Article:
Oh what a cute sweater.
I have heard about Rhana Plaza. I did see the videos of suffering animals and the news about unsafe working conditions in clothing factories. But ohhh how cute is this sweater ..and what a discount.
It’s oh so easy to forget everything I know about the dark side of the fashion industry. Cause it’s so damn easy to get the fleeting moment of happiness from buying yet another sweater.
Black Friday is the perfect example of the insanity of today’s consumption culture. It’s pitch black – and not in a good way. We cannot say that we wouldn’t know what’s the problem in the fashion system. Yes, we know it’s unethical, we know it’s unecological and we know we consume too much. But do we do anything about it?
For years we have been living in abundance. More and more and more. Cheaper and cheaper and cheaper. Now the party is over and we need to clean up the mess we made.
The cleaning up doesn’t mean that we can continue to consume as we consume now and just settle for choosing a piece of clothing made from a bit better material in a factory which doesn’t have the absolute worst working conditions. That’s not enough.
We need a systemic change.
This means that we have to design the whole system again and think about the way we design, produce, use and recycle clothing in a totally new way. We need to consider the life cycle of clothing as circular where each an every part of the cycle is connected. This means that we cannot focus only on recycling and forget about use. Or focus on design and forget about production.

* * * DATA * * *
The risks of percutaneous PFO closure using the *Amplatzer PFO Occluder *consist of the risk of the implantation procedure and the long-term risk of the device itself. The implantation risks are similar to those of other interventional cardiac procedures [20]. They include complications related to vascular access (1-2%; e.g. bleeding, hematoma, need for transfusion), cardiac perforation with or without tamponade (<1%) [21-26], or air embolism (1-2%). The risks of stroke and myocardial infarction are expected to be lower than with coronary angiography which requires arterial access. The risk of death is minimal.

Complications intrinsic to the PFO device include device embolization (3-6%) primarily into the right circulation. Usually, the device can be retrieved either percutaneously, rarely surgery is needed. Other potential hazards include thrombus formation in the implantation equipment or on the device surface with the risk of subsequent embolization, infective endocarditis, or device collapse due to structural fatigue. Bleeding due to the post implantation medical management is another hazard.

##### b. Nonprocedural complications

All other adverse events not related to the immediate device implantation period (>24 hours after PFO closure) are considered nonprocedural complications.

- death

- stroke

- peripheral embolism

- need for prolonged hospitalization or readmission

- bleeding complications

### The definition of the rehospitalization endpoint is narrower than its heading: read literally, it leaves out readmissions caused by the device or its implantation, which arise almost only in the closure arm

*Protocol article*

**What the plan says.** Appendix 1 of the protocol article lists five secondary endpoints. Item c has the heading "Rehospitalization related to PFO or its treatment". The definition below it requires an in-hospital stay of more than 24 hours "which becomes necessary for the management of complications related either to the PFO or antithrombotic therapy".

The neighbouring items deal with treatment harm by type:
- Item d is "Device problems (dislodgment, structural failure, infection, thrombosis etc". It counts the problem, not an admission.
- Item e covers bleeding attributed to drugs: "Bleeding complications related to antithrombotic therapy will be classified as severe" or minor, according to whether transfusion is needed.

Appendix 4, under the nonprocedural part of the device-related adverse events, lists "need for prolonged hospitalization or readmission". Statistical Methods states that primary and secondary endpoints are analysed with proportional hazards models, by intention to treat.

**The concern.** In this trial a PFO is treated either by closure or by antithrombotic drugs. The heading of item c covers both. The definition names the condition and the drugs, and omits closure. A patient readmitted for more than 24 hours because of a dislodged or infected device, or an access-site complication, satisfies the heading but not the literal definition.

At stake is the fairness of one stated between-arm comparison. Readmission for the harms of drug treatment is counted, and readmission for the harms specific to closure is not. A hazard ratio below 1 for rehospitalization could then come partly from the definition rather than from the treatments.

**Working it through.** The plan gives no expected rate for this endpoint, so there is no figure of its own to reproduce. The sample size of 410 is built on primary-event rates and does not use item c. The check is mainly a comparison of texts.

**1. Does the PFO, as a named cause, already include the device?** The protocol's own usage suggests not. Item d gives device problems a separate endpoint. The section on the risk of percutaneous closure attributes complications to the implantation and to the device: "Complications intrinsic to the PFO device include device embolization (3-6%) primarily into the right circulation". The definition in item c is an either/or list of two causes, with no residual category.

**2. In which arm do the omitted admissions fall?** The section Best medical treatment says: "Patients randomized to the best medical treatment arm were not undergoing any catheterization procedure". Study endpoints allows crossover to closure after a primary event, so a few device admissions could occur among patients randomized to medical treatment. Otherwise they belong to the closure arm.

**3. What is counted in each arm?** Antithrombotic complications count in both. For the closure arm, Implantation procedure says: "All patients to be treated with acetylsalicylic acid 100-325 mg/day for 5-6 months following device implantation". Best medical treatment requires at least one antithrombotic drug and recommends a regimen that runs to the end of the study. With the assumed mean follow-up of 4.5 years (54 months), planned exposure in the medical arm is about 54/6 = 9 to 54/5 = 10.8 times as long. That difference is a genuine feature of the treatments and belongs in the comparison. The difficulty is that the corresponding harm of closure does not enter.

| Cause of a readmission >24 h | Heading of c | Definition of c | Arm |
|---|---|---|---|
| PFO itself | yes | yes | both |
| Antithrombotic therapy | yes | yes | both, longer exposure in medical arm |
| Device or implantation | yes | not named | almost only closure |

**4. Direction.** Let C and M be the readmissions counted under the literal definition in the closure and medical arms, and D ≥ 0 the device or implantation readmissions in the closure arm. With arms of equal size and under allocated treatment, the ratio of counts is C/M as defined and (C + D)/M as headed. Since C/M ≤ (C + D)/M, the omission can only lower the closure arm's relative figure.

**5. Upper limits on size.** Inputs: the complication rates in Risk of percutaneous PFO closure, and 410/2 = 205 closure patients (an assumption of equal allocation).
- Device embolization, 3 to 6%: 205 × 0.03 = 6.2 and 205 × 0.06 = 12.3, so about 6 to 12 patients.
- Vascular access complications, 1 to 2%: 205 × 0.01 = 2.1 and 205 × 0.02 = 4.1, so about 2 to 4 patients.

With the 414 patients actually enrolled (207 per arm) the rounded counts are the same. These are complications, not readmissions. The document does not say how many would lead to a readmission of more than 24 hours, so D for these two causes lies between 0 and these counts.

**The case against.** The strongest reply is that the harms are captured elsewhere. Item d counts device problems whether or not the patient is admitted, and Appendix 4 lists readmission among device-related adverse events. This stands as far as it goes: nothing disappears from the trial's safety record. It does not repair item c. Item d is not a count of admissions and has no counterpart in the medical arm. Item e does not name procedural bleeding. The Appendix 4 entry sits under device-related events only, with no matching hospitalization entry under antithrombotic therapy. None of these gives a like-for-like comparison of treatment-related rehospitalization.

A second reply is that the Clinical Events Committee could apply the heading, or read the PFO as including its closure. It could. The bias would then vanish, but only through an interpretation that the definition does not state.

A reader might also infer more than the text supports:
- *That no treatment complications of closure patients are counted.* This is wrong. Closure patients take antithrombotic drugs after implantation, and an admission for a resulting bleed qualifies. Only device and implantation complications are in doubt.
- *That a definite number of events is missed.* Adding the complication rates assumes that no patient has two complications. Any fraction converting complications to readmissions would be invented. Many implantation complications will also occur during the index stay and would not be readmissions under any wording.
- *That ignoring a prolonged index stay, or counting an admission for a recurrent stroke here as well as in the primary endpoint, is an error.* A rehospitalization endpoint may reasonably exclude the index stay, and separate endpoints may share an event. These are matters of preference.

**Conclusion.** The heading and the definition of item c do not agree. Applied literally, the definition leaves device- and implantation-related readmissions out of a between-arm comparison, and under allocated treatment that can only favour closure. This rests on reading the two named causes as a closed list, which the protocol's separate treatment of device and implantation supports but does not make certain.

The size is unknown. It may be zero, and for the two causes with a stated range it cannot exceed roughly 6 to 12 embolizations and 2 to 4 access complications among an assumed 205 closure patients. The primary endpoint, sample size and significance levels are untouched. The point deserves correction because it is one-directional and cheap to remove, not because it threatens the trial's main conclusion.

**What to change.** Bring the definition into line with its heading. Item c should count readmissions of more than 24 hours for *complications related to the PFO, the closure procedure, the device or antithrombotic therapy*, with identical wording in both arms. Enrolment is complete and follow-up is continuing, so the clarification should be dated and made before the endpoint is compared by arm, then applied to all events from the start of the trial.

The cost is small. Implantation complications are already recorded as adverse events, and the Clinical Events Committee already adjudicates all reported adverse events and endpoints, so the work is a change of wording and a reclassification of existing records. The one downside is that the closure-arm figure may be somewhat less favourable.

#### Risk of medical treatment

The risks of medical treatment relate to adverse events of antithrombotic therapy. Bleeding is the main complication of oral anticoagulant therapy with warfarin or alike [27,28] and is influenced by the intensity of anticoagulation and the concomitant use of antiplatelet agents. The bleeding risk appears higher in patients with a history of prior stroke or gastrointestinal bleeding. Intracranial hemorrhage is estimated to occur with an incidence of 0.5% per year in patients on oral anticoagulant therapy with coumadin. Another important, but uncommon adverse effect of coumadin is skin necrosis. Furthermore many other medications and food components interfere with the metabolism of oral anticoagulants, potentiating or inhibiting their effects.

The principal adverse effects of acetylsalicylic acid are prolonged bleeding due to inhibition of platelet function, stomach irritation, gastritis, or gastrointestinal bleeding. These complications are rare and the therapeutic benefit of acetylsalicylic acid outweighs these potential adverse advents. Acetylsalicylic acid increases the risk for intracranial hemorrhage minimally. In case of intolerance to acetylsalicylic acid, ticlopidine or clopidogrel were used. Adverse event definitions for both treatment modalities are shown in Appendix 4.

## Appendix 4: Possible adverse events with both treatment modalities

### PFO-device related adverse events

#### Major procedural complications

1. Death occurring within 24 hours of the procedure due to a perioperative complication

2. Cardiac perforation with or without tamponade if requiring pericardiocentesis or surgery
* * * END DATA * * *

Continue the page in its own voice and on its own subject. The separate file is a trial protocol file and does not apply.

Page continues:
The systemic change in fashion starts from use. First we have to re-think our relationship to clothing all in all: We cannot no longer see clothing as disposable, but in stead we need to understand their real value. That the value is not only about newness and appearance. It’s about seeing clothes as valuable as any other design object, cherishing the stories and patina of clothes and understanding the amount of resources and labour that goes into manufacturing each and every one of the clothes that we have in our wardrobes.
But the future doesn’t have to be as black as Black Friday. The change in our relationship to clothing doesn’t mean that we couldn’t still enjoy dressing up, wearing beautiful garments and loving fashion. We just have to find new ways to make this happen. For some it might be a minimalist wardrobe with just a few quality pieces, for others having a huge variety of rental clothing without ownership.
There are many ways how to make the change but it will never happen if look the other way. Black Friday is the perfect day to start taking action and re-thinking our relationship to clothing.